It also may or may not threaten immediate death (more on this below).


  • edited March 2014
    When you get hurt, you can (and should) choose to try to resist the harm. You're a hero, after all:
    When your character suffers a horrible injury or wound , you may choose to resist harm. Roll+number of hit points you'd like to spend. One a hit, choose options. On a 13+, all of them. On a 10+, choose 2. On a 7-9, choose 1.
    * This injury doesn't hamper you, you can ignore it for now
    * You got lucky: you'll find later that the injury's not as big a deal as it seemed
    * You maintain your position or advantage, and can react immediately (if you do, take +1 forward)
    On a miss, whatever else the MC says happens, you suffer the injury in full, right now.
    There's no minimum hit point expenditure: you may always choose to spend 0 hit points. However, the 13+ category here exists mainly as an incentive to spend at least one hit point every time you make this roll.

    When you've suffered any dangerous injuries and you have a moment to gather yourself, you can try to recover from them (with thanks to @Johnstone for the basic idea for this move):
    When you fight to recover from trauma, roll+number of hit points you'd like to spend. On a 10+, you recover quickly and as fully as possible under the circumstances. On a 7-9, you will recover but the MC chooses one:
    * It will take extra time or require specific conditions (e.g. bed rest, an antidote to a poison, smelling salts)
    * You need outside help (perhaps skilled medical care)
    * You find yourself in a tight spot or unpleasant situation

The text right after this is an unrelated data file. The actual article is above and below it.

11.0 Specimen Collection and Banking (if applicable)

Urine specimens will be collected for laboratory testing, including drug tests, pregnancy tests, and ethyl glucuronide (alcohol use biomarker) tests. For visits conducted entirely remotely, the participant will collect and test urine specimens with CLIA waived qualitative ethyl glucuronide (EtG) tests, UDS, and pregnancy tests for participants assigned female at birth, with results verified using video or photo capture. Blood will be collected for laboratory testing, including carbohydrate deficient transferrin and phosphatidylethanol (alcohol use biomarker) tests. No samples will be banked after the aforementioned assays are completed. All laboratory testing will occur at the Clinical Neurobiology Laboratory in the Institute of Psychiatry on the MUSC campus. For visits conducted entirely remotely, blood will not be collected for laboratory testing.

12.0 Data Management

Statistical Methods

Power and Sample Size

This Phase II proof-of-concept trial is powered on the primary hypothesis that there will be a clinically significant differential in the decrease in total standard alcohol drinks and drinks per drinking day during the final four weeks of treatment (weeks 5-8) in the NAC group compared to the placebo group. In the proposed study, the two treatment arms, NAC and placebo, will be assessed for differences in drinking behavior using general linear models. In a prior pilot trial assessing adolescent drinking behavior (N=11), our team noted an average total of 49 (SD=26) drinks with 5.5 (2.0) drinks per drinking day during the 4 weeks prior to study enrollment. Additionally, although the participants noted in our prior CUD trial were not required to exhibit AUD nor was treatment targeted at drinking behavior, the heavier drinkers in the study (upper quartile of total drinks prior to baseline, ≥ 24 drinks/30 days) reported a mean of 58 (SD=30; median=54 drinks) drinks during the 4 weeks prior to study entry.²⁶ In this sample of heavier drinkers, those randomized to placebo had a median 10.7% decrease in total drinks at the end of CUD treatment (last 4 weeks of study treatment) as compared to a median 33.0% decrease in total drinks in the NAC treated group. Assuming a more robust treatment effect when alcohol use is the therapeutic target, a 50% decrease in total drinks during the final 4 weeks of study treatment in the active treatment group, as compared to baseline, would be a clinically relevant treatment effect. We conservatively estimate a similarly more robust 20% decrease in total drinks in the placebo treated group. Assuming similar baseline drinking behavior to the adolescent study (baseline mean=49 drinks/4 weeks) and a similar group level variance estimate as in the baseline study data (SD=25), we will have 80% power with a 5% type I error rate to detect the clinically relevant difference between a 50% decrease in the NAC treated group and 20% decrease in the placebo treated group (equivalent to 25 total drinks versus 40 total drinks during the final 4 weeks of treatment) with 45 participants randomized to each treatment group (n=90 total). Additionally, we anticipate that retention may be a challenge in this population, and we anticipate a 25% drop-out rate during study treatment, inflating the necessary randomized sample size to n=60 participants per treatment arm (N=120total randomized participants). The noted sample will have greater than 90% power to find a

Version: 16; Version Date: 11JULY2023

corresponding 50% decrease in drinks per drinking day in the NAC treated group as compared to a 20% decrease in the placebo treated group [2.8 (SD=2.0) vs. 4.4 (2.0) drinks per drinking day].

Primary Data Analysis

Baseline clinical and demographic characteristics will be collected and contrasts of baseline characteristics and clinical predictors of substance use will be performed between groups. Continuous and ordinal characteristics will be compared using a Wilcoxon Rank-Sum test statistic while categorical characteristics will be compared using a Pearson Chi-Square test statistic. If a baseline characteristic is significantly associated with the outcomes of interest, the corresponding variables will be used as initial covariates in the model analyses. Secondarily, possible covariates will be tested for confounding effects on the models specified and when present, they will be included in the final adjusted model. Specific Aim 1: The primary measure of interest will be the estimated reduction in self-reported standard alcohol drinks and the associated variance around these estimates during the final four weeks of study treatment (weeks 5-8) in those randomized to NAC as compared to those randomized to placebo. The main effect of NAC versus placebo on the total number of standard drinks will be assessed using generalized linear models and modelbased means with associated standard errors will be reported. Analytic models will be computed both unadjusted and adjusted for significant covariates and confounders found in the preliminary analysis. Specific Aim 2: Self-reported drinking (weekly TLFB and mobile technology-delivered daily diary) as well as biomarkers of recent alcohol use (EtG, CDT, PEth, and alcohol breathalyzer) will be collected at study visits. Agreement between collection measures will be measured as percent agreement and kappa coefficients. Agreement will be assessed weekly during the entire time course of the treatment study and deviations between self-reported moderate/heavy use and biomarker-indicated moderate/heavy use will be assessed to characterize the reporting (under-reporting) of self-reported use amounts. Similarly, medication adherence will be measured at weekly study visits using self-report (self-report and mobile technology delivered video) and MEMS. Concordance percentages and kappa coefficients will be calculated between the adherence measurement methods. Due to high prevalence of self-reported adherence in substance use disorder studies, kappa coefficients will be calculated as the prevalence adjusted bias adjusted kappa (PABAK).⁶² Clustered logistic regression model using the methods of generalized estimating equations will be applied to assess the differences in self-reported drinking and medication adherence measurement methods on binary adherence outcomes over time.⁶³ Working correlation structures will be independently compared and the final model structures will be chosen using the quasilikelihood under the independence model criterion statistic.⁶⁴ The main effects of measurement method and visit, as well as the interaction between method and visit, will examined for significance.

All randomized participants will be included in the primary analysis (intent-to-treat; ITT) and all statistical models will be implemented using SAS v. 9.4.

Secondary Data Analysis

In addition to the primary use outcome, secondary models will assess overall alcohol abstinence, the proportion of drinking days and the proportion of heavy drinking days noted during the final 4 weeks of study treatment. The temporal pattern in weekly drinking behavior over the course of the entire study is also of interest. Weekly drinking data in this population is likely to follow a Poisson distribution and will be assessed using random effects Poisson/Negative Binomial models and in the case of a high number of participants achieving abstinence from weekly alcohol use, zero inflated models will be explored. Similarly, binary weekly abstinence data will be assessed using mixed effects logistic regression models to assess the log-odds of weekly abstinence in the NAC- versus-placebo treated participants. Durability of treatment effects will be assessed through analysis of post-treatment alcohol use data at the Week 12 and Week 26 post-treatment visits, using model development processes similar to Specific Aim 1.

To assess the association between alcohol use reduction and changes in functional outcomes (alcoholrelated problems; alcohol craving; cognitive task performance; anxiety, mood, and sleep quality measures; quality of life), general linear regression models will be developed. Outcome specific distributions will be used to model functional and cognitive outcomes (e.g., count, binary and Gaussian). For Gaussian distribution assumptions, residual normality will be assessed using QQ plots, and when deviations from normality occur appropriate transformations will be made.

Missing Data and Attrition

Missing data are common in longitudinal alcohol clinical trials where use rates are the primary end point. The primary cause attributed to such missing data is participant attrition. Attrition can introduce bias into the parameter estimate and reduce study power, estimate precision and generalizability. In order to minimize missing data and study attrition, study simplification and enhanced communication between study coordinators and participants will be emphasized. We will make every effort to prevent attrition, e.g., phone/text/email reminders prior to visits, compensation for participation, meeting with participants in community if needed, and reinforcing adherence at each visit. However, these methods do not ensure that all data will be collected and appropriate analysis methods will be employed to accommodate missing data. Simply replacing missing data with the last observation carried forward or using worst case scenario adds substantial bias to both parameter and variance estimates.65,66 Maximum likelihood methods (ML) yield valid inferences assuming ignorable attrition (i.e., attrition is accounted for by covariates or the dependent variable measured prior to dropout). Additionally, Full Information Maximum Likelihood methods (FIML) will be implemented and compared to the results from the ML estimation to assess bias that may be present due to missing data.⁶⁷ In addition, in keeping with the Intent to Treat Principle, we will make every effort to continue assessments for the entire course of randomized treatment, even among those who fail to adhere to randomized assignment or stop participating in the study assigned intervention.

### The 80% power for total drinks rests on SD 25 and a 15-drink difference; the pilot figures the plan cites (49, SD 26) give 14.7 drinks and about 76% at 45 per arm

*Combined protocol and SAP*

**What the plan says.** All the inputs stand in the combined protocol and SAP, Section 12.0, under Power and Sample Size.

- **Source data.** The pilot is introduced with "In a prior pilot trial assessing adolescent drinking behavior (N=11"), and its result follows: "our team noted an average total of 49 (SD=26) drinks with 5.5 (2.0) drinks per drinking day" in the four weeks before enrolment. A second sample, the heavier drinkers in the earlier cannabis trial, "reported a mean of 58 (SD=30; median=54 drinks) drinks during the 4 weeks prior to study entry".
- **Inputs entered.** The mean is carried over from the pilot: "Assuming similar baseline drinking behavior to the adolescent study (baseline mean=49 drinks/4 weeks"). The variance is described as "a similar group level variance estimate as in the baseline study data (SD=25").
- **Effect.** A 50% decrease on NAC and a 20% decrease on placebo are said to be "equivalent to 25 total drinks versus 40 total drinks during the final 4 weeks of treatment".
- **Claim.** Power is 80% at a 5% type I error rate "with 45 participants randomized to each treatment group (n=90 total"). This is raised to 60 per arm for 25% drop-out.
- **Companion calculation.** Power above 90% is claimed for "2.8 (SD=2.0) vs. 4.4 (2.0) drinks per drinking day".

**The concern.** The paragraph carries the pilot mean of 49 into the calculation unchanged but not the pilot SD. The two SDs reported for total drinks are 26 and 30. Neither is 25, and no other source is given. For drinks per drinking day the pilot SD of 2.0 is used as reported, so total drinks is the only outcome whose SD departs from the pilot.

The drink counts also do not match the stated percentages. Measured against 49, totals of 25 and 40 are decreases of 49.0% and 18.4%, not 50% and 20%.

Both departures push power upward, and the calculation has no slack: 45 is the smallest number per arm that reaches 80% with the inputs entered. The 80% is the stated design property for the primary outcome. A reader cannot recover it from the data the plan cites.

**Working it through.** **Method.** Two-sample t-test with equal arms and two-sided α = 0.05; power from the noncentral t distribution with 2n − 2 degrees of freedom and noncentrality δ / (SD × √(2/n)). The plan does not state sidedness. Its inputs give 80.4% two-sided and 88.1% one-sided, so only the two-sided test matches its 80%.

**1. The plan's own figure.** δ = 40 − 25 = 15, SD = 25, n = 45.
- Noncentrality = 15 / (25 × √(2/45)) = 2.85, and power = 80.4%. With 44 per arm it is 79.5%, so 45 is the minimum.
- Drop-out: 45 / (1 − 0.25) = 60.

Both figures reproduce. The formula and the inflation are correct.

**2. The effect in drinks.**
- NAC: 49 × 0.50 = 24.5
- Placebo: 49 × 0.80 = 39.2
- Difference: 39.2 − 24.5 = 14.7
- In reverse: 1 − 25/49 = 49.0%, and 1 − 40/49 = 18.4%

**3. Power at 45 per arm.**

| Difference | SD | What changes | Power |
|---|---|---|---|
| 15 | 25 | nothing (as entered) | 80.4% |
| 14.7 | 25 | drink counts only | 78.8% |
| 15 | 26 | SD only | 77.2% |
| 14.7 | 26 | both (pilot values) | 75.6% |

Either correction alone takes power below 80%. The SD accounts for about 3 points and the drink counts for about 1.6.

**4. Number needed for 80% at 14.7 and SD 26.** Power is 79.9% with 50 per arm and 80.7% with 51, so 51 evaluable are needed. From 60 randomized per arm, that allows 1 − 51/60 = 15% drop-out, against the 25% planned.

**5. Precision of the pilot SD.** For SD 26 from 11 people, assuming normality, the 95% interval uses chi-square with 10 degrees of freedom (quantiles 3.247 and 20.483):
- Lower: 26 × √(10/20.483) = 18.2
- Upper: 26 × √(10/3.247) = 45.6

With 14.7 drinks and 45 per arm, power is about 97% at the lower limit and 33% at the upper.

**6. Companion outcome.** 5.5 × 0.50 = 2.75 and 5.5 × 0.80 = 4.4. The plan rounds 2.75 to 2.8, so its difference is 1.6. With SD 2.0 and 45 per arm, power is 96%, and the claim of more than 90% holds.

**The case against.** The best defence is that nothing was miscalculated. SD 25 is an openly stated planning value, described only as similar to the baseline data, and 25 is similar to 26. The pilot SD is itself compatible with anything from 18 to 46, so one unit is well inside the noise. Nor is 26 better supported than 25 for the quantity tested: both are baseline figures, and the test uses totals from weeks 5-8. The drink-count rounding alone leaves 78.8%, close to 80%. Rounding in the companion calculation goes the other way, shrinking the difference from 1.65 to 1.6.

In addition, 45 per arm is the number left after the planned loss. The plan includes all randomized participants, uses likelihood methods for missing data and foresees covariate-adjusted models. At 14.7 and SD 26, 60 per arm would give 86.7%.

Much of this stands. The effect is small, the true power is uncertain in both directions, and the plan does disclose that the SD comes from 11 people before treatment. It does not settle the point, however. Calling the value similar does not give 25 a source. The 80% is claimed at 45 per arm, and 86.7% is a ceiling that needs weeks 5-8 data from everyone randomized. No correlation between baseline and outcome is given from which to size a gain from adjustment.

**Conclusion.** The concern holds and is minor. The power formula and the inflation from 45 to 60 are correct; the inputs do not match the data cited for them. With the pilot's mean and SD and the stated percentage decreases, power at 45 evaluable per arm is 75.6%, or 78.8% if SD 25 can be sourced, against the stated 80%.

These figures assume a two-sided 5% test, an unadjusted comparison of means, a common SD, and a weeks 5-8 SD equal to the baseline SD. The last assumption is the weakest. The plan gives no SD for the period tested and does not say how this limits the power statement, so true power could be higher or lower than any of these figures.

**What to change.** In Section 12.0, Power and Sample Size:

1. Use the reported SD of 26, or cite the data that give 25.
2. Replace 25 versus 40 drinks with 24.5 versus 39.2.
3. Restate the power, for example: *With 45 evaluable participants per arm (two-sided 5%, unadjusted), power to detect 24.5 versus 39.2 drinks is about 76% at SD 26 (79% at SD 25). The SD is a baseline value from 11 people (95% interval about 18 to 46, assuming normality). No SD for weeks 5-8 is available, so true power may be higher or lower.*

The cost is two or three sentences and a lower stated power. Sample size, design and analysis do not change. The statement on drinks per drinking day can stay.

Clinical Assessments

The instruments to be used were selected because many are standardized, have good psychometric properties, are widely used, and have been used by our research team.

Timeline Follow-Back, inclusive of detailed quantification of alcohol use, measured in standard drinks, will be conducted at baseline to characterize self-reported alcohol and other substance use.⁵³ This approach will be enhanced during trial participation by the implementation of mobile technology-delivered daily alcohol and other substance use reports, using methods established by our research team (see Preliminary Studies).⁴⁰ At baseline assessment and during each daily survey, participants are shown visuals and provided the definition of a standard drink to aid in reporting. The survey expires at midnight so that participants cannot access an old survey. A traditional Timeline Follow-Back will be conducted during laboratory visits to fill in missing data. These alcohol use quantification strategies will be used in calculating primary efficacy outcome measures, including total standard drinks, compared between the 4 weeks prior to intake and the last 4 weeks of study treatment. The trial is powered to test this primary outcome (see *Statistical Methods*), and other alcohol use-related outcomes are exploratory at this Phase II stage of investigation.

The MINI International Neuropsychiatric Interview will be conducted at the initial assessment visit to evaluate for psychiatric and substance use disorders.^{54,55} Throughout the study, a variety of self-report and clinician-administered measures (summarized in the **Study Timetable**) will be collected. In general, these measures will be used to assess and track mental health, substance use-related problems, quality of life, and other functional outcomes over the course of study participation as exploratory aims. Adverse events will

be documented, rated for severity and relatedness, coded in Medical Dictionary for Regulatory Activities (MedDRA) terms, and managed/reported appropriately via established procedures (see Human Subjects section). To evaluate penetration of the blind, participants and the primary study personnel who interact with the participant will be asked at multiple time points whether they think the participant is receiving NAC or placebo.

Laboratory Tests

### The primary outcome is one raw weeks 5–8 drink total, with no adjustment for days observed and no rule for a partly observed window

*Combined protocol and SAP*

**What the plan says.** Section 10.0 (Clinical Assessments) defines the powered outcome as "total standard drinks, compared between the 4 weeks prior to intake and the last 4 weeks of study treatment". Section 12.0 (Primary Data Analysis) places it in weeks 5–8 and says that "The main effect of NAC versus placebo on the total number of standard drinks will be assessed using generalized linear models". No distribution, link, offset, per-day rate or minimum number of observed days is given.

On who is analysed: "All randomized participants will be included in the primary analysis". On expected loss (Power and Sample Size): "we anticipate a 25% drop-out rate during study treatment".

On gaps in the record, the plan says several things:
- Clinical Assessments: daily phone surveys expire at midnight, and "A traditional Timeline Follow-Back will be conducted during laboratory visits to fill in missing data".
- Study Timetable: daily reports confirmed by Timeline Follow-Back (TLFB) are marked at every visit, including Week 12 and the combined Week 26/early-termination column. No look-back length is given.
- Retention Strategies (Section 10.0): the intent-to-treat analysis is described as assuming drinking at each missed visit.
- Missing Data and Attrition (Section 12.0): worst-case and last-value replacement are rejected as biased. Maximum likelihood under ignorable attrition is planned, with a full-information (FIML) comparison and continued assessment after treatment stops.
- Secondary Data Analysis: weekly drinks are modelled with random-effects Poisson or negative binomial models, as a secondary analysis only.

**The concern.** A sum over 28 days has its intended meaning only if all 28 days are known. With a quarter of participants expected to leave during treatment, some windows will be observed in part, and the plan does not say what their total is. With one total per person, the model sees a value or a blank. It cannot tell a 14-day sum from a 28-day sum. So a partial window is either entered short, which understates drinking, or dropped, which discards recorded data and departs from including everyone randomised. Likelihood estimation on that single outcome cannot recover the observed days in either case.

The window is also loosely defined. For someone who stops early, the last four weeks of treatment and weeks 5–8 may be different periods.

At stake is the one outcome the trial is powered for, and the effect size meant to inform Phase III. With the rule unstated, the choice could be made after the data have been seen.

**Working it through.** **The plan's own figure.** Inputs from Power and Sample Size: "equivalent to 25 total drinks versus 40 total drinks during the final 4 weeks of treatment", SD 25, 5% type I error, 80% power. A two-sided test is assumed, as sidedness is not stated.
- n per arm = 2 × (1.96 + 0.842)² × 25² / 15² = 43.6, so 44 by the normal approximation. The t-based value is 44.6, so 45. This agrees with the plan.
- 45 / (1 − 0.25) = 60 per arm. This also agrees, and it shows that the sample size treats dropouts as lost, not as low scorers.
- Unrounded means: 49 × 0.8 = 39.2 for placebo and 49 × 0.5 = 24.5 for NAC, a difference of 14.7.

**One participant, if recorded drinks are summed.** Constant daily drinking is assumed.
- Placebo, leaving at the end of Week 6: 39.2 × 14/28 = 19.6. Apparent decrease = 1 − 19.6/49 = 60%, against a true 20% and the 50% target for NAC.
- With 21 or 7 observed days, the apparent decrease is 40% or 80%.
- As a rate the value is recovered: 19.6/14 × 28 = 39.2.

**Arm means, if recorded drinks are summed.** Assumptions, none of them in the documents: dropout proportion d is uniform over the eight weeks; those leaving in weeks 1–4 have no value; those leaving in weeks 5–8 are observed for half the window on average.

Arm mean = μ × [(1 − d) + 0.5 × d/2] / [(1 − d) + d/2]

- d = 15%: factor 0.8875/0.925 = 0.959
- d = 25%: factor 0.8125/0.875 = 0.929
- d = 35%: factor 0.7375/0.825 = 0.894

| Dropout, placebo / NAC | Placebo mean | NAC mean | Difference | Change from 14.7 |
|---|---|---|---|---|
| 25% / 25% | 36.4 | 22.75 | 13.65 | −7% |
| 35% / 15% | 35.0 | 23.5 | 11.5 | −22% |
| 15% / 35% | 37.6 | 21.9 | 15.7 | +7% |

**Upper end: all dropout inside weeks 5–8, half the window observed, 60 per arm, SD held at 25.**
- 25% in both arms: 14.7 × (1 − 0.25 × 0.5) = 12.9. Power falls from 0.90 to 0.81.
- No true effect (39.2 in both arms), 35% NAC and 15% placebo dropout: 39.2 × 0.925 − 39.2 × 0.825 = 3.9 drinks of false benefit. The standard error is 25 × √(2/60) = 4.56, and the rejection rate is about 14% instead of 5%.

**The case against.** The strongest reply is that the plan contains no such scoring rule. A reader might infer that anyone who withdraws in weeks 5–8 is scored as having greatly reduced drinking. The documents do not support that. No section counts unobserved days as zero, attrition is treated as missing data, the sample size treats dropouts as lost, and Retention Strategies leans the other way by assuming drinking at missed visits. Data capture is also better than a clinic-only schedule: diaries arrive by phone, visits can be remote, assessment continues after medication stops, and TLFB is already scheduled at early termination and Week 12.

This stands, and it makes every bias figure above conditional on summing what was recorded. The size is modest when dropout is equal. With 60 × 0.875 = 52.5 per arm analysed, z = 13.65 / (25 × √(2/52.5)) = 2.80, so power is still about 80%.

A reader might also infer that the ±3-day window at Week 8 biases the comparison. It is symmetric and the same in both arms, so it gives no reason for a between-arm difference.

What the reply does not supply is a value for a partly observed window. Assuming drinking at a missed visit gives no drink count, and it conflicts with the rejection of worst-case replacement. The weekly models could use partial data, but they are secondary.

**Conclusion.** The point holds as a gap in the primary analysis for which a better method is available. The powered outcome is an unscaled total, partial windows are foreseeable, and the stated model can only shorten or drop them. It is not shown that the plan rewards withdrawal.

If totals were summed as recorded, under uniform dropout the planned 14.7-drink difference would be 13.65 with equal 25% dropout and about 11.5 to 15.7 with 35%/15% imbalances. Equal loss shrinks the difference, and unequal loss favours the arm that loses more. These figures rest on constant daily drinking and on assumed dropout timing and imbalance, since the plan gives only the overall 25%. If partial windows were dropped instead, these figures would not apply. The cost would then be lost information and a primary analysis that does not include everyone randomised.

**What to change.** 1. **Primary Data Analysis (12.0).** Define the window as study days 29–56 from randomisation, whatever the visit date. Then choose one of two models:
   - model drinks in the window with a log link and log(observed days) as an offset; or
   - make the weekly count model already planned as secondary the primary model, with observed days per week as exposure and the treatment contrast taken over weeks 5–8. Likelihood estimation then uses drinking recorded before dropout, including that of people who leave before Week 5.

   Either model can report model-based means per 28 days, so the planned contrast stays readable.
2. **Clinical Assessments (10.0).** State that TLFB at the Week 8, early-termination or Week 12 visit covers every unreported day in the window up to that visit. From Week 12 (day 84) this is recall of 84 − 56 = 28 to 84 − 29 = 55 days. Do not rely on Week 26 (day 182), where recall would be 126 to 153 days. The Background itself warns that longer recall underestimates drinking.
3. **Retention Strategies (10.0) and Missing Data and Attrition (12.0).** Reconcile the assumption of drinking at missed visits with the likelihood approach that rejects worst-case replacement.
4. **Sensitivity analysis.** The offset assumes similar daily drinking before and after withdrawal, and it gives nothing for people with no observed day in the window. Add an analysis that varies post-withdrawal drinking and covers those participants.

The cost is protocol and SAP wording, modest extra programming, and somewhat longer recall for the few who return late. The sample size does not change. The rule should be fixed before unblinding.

* It marks you in a permanent way
    On a miss, whatever else the MC says happens, you do not recover.
  • edited March 2014
    So, for the sake of our example, when Frodo gets run pinned to the wall of the cave, he rolls to resist harm and gets a 7-9. He chooses "You got lucky: you'll find later that the injury's not as big a deal as it seemed". He's incapacitated for the moment and unable to do anything, but when his companions inspect him after the fight, it turns out that his mithril armour saved him.

    After the fight, Aragorn is carrying him away when he comes to. He's probably still in a lot of pain, however, so he rolls to recover. Here he manages a 10+, and gets back on his feet with no trouble. It may hurt, but he's a sturdy hobbit and he can grit his teeth and keep going.

  • edited March 2014
    How does a character die under these rules? If you fail a "resist harm" roll, or succeed but choose options which mean you are potentially dead, you've been mortally injured (or perhaps you're already dead, and we just don't know yet!). You're lying on the battlefield, bleeding out, or still fighting but on your last legs. Now it comes down to the roll to recover: if you fail this one, you're a goner.